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Rock slide closes I-70 in Colorado

No injuries, but road could be closed up to a week

Boulders tumbled onto Interstate 70, closing a portion of the road indefinitely.
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Watch as rocks tumble onto Interstate 70 in Colorado.

(CNN) -- A stretch of Interstate 70 in western Colorado was closed indefinitely Thursday after what officials called a "very severe" rock slide, forcing motorists to take a detour of more than 200 miles.

The slide occurred at 7:42 a.m., about nine miles east of Glenwood Springs in Glenwood Canyon, officials from the Colorado Department of Transportation said. Glenwood Springs is about halfway between Vail and Grand Junction.

Authorities closed east- and westbound lanes for a 17-mile stretch and said it could be a week before the road reopens.

Workers could be seen using dynamite on large boulders and jackhammers on others as they started to clear the road.

"It's very severe," said department spokeswoman Nancy Shanks. "There's some big rocks that have come down."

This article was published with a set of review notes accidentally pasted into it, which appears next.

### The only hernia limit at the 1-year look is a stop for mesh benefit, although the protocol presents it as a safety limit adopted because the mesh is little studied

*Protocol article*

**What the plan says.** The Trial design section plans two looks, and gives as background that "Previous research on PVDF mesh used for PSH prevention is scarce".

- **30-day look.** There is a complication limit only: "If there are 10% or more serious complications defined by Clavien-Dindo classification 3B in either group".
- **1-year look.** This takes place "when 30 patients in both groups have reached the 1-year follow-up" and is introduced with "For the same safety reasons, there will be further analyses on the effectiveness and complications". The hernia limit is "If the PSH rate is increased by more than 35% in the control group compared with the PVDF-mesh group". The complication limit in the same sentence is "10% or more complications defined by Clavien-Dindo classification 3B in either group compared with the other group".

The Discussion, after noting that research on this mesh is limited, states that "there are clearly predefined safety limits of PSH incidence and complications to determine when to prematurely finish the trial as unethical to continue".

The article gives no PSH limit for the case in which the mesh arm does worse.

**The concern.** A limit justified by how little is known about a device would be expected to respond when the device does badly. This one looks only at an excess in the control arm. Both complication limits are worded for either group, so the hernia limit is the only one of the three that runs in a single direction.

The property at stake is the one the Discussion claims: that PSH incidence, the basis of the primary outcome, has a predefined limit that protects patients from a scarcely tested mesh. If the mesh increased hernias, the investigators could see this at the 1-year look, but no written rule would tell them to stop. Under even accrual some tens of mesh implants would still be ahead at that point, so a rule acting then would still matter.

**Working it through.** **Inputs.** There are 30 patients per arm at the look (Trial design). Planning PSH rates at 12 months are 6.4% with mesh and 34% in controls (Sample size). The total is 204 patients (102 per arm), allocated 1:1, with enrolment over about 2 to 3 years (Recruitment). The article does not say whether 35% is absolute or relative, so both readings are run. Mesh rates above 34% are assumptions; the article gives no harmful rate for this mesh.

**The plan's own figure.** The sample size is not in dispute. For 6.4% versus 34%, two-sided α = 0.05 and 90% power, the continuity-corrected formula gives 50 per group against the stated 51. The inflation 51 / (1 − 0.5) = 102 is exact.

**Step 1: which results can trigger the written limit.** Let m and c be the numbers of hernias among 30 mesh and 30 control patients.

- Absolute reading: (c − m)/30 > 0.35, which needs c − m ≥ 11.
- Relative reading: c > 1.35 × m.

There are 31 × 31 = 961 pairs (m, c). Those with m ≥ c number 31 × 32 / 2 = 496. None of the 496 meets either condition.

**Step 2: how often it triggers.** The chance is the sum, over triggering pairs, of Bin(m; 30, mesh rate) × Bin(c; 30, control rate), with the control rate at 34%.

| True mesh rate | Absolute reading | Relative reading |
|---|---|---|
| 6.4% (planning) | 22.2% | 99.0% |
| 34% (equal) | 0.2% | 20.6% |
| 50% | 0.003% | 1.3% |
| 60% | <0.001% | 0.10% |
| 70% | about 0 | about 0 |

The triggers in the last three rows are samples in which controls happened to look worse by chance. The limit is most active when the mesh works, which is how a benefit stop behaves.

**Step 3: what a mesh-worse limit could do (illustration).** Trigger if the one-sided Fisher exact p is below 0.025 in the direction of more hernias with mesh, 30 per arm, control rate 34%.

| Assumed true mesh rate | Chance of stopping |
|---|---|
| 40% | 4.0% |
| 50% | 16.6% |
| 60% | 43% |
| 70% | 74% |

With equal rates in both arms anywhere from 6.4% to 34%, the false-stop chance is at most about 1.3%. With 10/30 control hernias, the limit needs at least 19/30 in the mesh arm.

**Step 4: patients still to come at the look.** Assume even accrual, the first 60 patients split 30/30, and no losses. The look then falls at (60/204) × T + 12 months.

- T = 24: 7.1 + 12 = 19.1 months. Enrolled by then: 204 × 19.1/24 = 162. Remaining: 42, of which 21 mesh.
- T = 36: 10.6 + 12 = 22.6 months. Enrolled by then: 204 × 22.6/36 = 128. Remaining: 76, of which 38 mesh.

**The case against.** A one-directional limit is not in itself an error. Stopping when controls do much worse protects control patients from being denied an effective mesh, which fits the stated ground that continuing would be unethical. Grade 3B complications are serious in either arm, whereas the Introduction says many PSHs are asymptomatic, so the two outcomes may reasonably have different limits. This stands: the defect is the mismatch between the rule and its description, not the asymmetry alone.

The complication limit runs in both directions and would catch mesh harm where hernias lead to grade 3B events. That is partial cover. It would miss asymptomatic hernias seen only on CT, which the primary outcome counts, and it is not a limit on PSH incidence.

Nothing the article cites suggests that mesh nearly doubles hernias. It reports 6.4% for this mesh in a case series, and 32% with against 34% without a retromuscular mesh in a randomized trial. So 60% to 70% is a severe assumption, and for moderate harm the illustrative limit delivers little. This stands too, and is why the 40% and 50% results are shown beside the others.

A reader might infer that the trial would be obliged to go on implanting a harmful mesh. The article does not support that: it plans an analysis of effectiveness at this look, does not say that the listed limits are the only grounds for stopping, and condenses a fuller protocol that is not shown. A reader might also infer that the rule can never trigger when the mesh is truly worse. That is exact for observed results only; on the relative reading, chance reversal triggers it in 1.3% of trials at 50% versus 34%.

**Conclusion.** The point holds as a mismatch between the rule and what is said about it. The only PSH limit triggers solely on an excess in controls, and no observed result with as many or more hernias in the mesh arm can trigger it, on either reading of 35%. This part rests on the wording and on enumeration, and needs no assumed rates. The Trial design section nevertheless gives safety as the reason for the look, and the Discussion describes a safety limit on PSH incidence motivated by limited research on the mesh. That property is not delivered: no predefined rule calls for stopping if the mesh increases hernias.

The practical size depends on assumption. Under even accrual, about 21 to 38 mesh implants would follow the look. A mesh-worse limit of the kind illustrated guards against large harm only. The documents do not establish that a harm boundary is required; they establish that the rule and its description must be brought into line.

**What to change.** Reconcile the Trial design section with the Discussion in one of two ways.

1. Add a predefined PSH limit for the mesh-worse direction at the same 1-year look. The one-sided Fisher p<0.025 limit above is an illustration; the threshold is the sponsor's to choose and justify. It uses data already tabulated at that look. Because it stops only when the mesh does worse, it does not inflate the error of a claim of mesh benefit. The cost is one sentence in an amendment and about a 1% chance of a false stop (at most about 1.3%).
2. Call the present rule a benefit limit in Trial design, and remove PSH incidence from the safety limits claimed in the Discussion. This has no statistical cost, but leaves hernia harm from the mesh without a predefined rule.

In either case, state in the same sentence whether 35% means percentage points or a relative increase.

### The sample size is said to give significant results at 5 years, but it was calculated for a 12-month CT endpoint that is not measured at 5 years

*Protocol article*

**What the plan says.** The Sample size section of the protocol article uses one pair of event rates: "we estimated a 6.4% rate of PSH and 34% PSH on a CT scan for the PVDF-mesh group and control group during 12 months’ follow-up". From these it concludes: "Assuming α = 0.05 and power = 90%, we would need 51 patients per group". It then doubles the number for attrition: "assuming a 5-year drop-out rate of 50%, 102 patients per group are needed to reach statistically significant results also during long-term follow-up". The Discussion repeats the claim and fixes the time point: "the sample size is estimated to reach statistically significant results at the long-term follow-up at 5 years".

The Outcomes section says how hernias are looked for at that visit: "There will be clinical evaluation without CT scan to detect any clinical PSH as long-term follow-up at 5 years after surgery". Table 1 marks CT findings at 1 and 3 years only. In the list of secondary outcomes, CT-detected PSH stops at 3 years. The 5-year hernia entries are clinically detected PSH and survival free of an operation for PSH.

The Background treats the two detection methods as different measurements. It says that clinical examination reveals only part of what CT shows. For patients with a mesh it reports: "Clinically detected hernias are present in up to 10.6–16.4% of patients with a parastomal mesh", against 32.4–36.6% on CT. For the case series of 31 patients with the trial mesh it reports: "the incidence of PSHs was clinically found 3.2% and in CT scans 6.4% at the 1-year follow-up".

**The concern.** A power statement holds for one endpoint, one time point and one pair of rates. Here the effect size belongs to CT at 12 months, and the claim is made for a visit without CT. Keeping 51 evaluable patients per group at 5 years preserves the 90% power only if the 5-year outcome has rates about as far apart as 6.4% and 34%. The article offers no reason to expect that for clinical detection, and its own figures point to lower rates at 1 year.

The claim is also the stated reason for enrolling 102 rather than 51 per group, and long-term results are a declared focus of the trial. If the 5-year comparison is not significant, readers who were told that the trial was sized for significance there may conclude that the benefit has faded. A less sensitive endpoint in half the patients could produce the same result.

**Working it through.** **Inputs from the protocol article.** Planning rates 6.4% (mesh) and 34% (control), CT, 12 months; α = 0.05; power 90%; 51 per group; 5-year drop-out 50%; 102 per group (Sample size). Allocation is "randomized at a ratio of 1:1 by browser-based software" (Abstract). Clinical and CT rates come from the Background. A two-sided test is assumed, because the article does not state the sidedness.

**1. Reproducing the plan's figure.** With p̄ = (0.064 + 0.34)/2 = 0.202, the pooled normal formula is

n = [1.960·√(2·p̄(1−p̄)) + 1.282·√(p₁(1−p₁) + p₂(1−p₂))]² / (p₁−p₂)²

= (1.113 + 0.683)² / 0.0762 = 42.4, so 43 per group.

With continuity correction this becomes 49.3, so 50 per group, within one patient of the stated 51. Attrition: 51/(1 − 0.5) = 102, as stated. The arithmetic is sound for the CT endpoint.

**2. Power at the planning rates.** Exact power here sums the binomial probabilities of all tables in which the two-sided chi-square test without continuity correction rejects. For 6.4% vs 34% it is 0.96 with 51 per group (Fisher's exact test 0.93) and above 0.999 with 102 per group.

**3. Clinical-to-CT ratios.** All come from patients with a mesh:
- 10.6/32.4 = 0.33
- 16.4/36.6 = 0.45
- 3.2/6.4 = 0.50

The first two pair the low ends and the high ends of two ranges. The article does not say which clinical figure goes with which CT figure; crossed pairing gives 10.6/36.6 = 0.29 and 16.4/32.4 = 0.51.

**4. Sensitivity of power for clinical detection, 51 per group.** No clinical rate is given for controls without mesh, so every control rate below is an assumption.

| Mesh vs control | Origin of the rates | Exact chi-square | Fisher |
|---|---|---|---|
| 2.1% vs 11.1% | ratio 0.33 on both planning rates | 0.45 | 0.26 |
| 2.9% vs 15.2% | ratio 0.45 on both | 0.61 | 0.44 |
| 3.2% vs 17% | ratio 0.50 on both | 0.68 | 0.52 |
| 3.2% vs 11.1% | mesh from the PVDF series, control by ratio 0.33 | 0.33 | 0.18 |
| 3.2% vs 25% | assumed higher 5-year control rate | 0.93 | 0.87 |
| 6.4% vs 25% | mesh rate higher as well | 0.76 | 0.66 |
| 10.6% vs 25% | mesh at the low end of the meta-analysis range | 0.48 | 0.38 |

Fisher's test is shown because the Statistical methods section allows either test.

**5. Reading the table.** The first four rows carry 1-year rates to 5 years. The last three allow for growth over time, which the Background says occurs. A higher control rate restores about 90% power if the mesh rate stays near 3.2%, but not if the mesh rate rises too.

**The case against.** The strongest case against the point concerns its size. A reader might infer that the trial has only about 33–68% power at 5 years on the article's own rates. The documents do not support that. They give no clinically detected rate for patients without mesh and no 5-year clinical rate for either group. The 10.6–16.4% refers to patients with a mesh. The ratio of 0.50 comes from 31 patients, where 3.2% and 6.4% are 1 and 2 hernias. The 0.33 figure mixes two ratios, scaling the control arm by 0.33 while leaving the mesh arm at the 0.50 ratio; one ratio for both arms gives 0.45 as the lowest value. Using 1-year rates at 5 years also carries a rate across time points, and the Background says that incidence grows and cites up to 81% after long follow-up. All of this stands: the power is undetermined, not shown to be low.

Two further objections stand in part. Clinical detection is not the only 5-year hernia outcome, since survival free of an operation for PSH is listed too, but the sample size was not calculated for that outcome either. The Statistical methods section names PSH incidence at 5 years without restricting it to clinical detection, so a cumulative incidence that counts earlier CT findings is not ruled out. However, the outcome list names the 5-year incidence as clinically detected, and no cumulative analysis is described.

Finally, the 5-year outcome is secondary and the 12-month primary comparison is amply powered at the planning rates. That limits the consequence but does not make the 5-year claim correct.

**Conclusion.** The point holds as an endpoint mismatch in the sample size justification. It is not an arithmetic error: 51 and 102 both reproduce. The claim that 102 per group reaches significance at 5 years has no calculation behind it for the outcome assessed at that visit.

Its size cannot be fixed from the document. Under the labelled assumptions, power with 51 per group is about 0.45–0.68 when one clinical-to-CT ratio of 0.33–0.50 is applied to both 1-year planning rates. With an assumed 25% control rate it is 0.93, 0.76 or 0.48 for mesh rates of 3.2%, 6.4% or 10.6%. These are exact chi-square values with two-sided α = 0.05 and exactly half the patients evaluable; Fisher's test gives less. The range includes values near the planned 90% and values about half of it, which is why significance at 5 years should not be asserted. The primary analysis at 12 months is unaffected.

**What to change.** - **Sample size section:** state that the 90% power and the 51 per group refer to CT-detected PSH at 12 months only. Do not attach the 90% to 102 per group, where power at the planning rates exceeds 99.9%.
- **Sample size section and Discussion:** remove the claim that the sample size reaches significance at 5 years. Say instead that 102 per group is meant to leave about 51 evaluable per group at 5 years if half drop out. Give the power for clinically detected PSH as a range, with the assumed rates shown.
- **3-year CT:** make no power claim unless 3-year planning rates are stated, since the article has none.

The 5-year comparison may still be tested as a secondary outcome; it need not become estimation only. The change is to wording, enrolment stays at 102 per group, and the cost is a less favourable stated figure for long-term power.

Between 30 and 40 large rocks tumbled onto the road, including boulders up to 8 feet by 10 feet, according to a department statement.

An engineer at the scene said one boulder was the size of a van. The slide zone was estimated to be up to 100 feet long and 8 to 10 feet deep.

No one was on that portion of the interstate when the slide occurred, and no one was injured, Shanks said.

The slide caused major damage to both sides of the interstate, including two eastbound bridge decks that had holes punched into them, authorities said.

"It is estimated that about a half-dozen boulders are embedded between 6 and 8 feet into the roadway," Shanks said.

"Additionally, two retaining wall panels along the westbound lanes have been completely knocked out. Other roadway and guardrail damage has also occurred."

State DOT engineers were en route to the area Thursday to examine the bridge damage and assess structural integrity, according to the statement.

A department geologist was also summoned to examine the rock slope, which may still be unstable.

Recommended detours would take motorists more than 200 miles out of their way, Shanks said. "You have to go way up north or way down south."

The closing came during one of the busiest travel periods of the year.

Americans traveling for Thanksgiving were expected to brave crowds above pre-9/11 levels for the first time since the attacks, according to a AAA travel club survey. (Full story)

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